Koreas Exchange List of Envoys for Family Reunion Talks

Officials will discuss date, venue and number of participants for reunion; Seoul hopes to hold event late this month More

China Targets 197 in Online Speech Crackdown

Nearly 200 punished for 'spreading rumors' online in ongoing crackdown on free speech More

This forum has been closed.
Comment Sorting
Comments
     
by: Godwin from: Nigeria
September 05, 2013 8:49 AM
Let'S wait and see. Whatever the US does is its headache. Obama started it wrongly by first going to the house instead of taking the right step first before going to the house. An American president is not expected to be one with inherent weakness; he is expected to be an intellect though, but this one lacks pragmatism. Is that what you call the audacity of hope?

Well I wonder what Martin Luther King (jr) or the Rev. Jesse Jackson would have done in this matter. They didn't have this to face - his luck. Being the first comes with challenges and how these challenges are met goes down in history to show the leverage of African-American clout with the intellect. To be intelligent is one thing, to use the intellect is another, and this is the determinant factor in being wise. So, any way the vote goes, it's all for the good of USA, none other. But the delay has already shown how much levity with which the US views rules that have not direct bearing on the US.

Featured Videos

Your JavaScript is turned off or you have an old version of Adobe's Flash Player. Get the latest Flash player.
Calais School Offers Another Face of Europe’s Migrant Crisisi
X
Lisa Bryant
September 02, 2015 6:19 PM
Europe is facing mounting criticism over how it’s handling its biggest migration crisis since World War II. But not all Europeans believe building walls or passing repressive policies are the answer. A school for migrants in the French port city of Calais, is opening doors and building bonds across nationalities. VOA's Lisa Bryant reports.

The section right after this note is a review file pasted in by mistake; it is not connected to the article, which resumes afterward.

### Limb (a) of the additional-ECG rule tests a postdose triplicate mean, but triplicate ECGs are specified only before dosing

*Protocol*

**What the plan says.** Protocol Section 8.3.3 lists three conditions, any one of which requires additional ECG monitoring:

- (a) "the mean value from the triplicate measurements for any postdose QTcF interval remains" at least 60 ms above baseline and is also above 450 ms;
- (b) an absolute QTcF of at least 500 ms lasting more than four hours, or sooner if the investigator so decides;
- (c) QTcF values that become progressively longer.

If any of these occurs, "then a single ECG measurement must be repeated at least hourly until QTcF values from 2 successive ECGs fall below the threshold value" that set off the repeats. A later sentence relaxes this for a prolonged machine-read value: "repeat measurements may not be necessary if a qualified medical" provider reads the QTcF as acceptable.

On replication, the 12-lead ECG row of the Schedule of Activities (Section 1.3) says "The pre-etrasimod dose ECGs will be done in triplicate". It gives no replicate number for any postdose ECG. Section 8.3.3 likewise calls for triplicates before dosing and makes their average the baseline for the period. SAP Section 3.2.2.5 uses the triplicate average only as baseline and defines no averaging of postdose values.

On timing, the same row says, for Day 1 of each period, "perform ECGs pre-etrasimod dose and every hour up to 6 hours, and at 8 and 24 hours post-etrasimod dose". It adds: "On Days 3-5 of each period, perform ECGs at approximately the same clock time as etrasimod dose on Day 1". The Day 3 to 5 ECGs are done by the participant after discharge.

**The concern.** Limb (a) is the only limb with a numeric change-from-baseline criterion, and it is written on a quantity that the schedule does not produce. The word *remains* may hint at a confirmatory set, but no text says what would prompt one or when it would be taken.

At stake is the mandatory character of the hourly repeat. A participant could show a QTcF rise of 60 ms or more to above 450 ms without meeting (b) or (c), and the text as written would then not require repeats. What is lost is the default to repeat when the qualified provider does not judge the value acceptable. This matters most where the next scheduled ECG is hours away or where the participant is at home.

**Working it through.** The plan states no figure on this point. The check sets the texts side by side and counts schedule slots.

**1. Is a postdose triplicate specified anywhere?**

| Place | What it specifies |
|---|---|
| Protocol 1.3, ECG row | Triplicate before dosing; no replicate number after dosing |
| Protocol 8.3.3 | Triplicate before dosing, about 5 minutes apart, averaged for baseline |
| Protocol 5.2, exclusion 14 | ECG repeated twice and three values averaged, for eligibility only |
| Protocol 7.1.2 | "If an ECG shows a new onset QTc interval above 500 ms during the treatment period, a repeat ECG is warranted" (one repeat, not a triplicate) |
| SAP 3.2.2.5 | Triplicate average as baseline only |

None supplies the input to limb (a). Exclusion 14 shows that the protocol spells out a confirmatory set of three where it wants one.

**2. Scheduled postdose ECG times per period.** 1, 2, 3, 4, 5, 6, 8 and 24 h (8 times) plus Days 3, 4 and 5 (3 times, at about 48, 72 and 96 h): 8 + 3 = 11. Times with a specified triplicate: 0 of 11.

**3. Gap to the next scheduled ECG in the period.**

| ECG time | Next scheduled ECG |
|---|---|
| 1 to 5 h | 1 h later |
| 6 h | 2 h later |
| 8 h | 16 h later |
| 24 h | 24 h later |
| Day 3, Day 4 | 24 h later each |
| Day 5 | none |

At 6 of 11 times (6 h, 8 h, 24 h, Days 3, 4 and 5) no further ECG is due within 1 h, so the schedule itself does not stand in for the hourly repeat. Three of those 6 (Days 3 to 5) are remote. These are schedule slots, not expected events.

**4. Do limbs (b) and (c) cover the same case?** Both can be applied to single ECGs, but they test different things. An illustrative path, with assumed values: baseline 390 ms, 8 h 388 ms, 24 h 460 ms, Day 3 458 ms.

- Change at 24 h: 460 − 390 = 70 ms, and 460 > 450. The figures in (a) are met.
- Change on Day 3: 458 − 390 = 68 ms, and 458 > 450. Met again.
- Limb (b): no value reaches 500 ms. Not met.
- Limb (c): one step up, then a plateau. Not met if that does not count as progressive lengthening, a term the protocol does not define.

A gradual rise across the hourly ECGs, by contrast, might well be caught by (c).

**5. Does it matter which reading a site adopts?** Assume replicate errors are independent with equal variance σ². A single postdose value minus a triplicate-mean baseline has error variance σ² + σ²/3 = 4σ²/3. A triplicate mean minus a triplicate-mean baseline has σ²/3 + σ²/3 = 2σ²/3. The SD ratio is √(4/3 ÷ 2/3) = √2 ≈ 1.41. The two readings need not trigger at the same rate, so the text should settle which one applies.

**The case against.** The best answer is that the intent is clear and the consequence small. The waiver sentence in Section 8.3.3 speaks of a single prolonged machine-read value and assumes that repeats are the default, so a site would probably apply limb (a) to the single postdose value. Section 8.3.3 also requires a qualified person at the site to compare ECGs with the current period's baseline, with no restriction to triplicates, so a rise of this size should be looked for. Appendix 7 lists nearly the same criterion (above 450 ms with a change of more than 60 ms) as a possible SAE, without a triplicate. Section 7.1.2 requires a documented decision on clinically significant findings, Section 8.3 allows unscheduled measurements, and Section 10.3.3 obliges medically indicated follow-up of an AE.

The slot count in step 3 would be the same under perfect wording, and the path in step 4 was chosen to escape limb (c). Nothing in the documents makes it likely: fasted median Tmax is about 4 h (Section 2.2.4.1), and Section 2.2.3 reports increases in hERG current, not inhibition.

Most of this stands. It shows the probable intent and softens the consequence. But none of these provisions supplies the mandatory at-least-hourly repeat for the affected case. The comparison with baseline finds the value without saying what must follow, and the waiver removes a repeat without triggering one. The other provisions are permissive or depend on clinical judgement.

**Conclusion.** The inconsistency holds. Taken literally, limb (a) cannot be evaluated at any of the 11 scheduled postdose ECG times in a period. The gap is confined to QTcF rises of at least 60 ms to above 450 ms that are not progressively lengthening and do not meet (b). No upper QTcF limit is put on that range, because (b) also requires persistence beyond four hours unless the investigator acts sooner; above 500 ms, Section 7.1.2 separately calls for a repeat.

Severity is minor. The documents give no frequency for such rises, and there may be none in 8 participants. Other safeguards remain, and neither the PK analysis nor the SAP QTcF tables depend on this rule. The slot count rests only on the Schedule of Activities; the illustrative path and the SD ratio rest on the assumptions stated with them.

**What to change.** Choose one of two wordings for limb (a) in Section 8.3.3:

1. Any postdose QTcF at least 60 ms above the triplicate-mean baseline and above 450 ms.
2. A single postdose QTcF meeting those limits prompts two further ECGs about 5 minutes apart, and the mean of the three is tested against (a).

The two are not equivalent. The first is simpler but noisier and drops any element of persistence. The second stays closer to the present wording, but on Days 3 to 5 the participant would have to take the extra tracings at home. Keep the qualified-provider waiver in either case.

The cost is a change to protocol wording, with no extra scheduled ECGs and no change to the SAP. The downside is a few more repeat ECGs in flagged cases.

Video

Video Calais School Offers Another Face of Europe’s Migrant Crisis

Europe is facing mounting criticism over how it’s handling its biggest migration crisis since World War II. But not all Europeans believe building walls or passing repressive policies are the answer. A school for migrants in the French port city of Calais, is opening doors and building bonds across nationalities. VOA's Lisa Bryant reports.
Video

Video Russia-Japan Relations Cool as Putin Visits China for WWII Anniversary

Russian President Vladimir Putin is in Beijing for commemorations of the 70th anniversary of China's WWII victory over Japan. Putin is expected to visit Japan later this year, but tensions between Tokyo and Moscow over islands disputed since the war, and sanctions over Ukraine, could pour cold water on the plan. VOA's Daniel Schearf reports.
Video

Video Kurdish Fighters on IS Frontline Ready for Offensive

Finger on the trigger, the Kurdish Peshmerga soldier stared across the dust at a village taken over by Islamic State extremists. The Kurdistan’s Khazir frontline, just 45 minutes from the Islamic State stronghold of Mosul. And at this point, the militants were less than two kilometers away. VOA's Sharon Behn reports.
Video

Video Yemen ‘on Brink of Disaster’ as Medical Shortages Soar

Aid agencies warn Yemen is on the brink of humanitarian disaster – with up to half a million children facing severe malnutrition, and hospitals running out of basic medicines. There are fears Yemen's civil war could escalate as the coalition led by Saudi Arabia tries to drive back Houthi rebels, who seized control of much of the country earlier this year. Henry Ridgwell reports.
Video

Video Apps Helping Kenyan Businesses Stay Ahead of Counterfeiters